Polycystic ovary syndrome (PCOS) is one of the commonest endocrine disorders in women of reproductive age. For the diagnosis of this syndrome the Rotterdam Criteria is used. According to this criterion, Polycystic Ovary Syndrome is diagnosed in the presence of at least two of three criteria:

  • Menstrual disorders or amenorrhoea with chronic lack of ovulation
  • Clinical and/or biochemical features of hyperandrogenism
  • The presence of polycystic ovaries in ultrasonography after the exclusion of other endocrine disorders

Prevalence: In the United States, polycystic ovary syndrome (PCOS) is one of the most common endocrine disorders of reproductive-age women, with a prevalence of 4-12%. Up to 10% women are diagnosed with PCOS. In some European studies, the prevalence of PCOS has been reported to be 6.5-8%.

PCOS is a disease, which is associated with many complications such as obesity, diabetes, thyroid, dyslipidemia, cardiovascular disease, etc. Bipolar disorder is one of the diseases associated with PCOS. It is not clear whether PCOS generates bipolar disorder or vice-versa but its occurrence is common in PCOS-affecting females.

Bipolar disorder 1

This disease is characterized by the occurrence of the periods of mania and depression. They are divided into:

  • Bipolar disorder I (full-blown mania and major depression),
  • Bipolar disorder II (hypomania and episodes of major depression)
  • Unspecified bipolar disorder (bipolar symptoms that do not meet criteria I or II)

Prevalence: During an epidemiological study, it was found the prevalence of bipolar disorder is very less. 1% of the population is found to be prevalent with bipolar disorder I, 1.1% with bipolar disorder II & 2.4% with bipolar disorder III. The overall prevalence of the bipolar disorder is 4.4% in US population. Bipolar disorder II has the highest persistence (73.2%), with Bipolar disorder I (63.3%) following second and bipolar sub-threshold third (59.5%).

Relation between PCOS & bipolar disorder

PCOS & bipolar disorder are reported to be linked to each other. It has been found from the clinical studies that women with bipolar disorder are at higher risk of PCOS and vice-versa. In a clinical study on 110 women with PCOS, it was reported that 88 women were suffering from bipolar disease also.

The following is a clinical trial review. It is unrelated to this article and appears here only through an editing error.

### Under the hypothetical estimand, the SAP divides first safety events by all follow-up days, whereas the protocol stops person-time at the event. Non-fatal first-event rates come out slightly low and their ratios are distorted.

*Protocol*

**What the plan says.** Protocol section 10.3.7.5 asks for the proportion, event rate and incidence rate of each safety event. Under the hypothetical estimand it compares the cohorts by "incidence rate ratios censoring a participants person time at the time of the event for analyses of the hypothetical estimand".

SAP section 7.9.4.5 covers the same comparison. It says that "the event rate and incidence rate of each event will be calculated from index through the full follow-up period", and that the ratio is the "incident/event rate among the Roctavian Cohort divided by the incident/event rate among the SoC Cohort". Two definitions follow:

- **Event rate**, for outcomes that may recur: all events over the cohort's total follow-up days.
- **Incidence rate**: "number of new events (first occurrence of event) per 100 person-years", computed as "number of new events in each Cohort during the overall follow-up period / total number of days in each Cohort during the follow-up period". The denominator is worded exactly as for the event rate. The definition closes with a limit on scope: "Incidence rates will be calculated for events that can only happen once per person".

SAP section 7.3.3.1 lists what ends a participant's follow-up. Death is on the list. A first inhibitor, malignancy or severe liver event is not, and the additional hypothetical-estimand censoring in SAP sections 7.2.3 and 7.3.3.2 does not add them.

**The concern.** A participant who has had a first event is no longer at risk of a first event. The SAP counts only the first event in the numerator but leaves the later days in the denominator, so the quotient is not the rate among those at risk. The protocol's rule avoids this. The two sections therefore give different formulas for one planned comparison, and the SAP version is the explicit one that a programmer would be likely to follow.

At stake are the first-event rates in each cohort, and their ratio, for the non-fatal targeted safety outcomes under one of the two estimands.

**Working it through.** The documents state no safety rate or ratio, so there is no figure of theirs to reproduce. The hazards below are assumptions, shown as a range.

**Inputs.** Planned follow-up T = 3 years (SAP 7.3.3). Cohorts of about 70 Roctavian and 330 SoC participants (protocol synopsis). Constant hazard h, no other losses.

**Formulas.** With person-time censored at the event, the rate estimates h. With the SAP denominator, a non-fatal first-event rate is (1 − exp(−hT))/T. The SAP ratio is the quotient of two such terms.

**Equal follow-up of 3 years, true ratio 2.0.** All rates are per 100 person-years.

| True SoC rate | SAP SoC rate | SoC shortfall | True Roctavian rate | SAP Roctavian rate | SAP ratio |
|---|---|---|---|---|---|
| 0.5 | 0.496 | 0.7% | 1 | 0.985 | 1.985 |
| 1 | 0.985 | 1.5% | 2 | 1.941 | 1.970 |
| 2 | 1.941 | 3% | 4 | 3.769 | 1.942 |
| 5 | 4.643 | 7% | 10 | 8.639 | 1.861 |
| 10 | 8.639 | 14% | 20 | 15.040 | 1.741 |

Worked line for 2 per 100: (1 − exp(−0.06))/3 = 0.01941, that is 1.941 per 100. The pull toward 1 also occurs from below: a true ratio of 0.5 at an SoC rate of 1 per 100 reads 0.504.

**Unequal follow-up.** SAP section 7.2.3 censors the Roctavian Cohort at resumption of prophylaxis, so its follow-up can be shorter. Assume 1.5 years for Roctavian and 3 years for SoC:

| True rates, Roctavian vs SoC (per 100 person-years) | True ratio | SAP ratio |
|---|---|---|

3Both PCOS and bipolar disorder show increased levels of stress and high cortisol. This could be due to a dysfunction in the hypothalamic-pituitary-adrenal (HPA) axis. The HPA axis is responsible for stress response. Cortisol is released to handle stress. Then the body is supposed to calm itself down when the stressor no longer exists. When there is a problem with this cycle, like there is in bipolar disorder and PCOS, the cortisol sticks around. High cortisol levels can lead to many cognitive problems and depressive symptoms. The hormone imbalance could also lead to hyperandrogenism in PCOS.

Multiple studies have shown a link between PCOS and the drug valproic acid/valproate, which is an anticonvulsant, used to treat bipolar disorder as a mood stabilizer & epilepsy. One study showed that 43% of the women receiving valproate for epilepsy had polycystic ovaries. In bipolar disorder, one study found that 47% of patients taking valproate had PCOS compared to the 13% of patients who were not.

Women with bipolar disorder are almost twice as likely to have irregular menstrual cycles, than healthy controls. While medications can cause irregularities, irregular periods often occur before a patient is even diagnosed with bipolar disorder.


The following given questionnaire is helpful to screen women with bipolar disorder:

Positive screening for bipolar disorder on the basis of following scores:

  • YES to 7 or more than 13 points in Question 1
  • YES to Question 2

These symptoms can only be treated if regular therapy for PCOS is administered to the suffering females.








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